Back to how this fits with WSE and UsernameToken. WSE allows us to attach a UsernameToken to each soap request. Among other fields, the UsernameToken contains the UserName string and the password. It also allows you to specify a enum of PasswordOption.SendHashed, PasswordOption.SendPlainText, or PassworOption.SendNone. I will ignore SendNone for this discussion. PasswordOption.SendPlainText does what is says and will send the password as entered in the constructor. Password.SendHashed will hash the password together with an Nonce and the Created DateTime of the object. The resulting hash, or digest, is what is sent in the UsernameToken in the Soap header. An important point is the that the password string returned from AuthenticateToken() *must match the password string that was passed into the UsernameToken constructor. The string need not be the clear user password, it just needs to match. Because our “v” is SHA1(password + salt); v is what we want return in AuthenticateToken(). However, that means “v” needs to be passed to the UsernameToken constructor at the client side. That means the client must know the salt before hand.
This brings us back to salt. We could ask the server for our user salt in a prior call. That is not bad as it only needs to be done once, but it is another call. There is an easier option. If we look harder, we realize that it does not matter what the salt is, only that it is unique per user and both side know what it is. Therefore, as both sides know the username, both sides could dynamically create a salt using something like .Net’s PasswordDeriveBytes class. We could define a salt generator like:
internal static string GetSalt(string userName)
if ( userName == null )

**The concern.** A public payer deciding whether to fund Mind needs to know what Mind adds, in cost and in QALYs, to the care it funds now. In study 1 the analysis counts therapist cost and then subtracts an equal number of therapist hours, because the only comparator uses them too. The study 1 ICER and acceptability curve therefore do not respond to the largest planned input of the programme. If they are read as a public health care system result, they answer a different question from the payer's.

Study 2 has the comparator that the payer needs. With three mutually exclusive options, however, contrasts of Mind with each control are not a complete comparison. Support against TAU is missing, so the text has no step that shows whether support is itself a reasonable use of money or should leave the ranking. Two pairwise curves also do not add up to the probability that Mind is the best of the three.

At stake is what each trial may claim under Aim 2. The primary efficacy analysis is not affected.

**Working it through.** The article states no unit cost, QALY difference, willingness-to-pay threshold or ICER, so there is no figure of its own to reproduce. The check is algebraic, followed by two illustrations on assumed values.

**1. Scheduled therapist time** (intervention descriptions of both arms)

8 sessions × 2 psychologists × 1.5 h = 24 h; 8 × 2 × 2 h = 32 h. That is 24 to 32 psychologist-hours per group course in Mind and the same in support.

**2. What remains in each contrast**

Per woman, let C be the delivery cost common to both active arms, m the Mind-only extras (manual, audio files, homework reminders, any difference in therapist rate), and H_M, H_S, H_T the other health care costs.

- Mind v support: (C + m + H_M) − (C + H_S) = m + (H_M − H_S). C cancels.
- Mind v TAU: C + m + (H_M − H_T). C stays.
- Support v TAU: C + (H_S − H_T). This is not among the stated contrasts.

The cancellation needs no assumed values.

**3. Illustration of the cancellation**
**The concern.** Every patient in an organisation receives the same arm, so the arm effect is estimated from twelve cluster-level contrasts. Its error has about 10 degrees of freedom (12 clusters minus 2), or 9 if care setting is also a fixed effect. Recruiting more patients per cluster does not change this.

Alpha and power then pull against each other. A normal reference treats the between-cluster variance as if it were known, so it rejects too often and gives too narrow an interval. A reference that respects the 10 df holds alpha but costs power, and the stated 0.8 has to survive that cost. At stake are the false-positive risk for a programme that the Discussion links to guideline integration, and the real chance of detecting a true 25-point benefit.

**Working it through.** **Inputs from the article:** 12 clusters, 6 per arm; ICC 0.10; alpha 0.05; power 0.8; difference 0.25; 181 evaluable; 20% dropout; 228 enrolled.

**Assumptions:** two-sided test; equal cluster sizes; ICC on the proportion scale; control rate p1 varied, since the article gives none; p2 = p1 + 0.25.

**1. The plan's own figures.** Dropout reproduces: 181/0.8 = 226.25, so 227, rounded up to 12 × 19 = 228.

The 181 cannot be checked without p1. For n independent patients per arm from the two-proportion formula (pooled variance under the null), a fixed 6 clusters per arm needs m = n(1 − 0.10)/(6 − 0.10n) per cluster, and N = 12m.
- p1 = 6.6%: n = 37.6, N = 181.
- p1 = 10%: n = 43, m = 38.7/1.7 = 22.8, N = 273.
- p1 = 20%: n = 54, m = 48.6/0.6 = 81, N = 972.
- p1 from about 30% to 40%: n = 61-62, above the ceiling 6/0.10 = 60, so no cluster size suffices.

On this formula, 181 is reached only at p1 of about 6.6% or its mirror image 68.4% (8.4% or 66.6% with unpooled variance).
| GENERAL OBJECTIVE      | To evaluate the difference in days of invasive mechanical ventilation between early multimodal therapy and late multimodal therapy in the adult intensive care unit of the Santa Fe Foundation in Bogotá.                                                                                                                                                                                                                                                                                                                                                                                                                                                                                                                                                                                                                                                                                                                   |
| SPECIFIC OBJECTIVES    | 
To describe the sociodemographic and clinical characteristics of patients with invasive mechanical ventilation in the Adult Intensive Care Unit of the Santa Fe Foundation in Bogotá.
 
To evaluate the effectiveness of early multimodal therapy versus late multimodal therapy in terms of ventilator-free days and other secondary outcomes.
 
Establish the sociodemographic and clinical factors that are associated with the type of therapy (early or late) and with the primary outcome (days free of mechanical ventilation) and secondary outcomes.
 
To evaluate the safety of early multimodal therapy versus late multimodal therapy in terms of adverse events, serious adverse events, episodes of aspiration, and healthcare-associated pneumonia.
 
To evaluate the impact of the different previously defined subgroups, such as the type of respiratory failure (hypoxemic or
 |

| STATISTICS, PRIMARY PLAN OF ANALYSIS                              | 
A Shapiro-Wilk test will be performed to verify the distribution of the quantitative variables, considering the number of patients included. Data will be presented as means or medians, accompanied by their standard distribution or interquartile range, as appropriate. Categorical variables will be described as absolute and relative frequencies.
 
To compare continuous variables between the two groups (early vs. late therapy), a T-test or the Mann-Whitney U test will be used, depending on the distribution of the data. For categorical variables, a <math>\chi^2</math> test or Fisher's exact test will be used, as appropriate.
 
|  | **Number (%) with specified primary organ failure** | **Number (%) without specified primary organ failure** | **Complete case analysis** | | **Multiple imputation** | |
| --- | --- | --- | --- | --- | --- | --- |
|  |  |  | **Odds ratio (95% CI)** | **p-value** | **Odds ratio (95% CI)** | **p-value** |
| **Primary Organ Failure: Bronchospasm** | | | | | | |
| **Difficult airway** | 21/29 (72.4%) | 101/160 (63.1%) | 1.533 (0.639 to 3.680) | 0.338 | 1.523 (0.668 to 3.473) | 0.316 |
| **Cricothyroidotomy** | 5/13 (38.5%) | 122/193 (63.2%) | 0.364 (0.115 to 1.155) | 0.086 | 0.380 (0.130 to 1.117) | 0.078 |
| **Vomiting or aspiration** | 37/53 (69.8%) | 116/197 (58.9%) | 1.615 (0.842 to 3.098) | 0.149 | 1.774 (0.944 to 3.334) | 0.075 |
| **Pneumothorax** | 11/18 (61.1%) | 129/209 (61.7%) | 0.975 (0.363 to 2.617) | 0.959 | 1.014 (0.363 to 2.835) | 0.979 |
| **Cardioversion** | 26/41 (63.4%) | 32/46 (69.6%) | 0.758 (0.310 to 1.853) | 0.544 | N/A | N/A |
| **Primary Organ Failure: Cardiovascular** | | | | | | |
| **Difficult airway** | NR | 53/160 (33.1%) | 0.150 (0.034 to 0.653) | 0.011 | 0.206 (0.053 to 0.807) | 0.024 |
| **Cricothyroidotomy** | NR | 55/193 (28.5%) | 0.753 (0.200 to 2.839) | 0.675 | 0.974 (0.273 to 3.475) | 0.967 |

throw new ArgumentNullException("userName");
PasswordDeriveBytes pdb = new PasswordDeriveBytes(userName, null);
pdb.IterationCount = 1000;
pdb.HashName = "SHA1";
byte saltBytes = pdb.GetBytes(10);
This has a few side benefits such as we don’t need to store the salt in the DB any longer and we save a column of data. Basically, less data to store and manage. This does not decrease security as salt is not intended to be secret information anyway. In fact, it is normal (and sometimes required) for salt to be passed around in clear text. The same salt generator will be used when the account is created at the server and at the client when it creates “v”.
The method above will also work whether you choose PasswordOption.SendPlainText or PasswordOption.SendHashed. You only need to change the enum at the client and our protocol will work either way. This is because the UsernameTokenManager will handle the hashing for us automatically. Remember, we just need to return the same string that was set in the UsernameToken constructor. As we always only return “v” (or null if user not found, etc), it works either way. Naturally, we would rather use PasswordOption.SendHashed as we get the additional hashing and the security of the Nonce for free. You might use PasswordOption.SendPlainText if you wanted to encrypt the password before setting in the UsernameToken constructor at client side. Your AuthenticateToken() method would then just decrypt the password to verify (e.g. using LoginUser()) and then return the encrypted version of the password so UsernameTokenManager will see they match.
Note: Using hashes is still very vulnerable to dictionary attacks (even if using SendHashed). If you can’t count on users using very strong passwords, then I would not use hashes but crypto instead and send the cipher password using SendPlainText. See Crack your WSE SendHashed Passwords for more info.
Shortly, I will post a way to use SRP (RFC 2945) that can add even better security to your web methods/UsernameTokens.
That is about it. As this post went longer then expected, I will post a complete C# implementation in another blog. I only wish MSN Spaces allowed attaching Zip files as I could post actual projects.
William Stacey [MVP]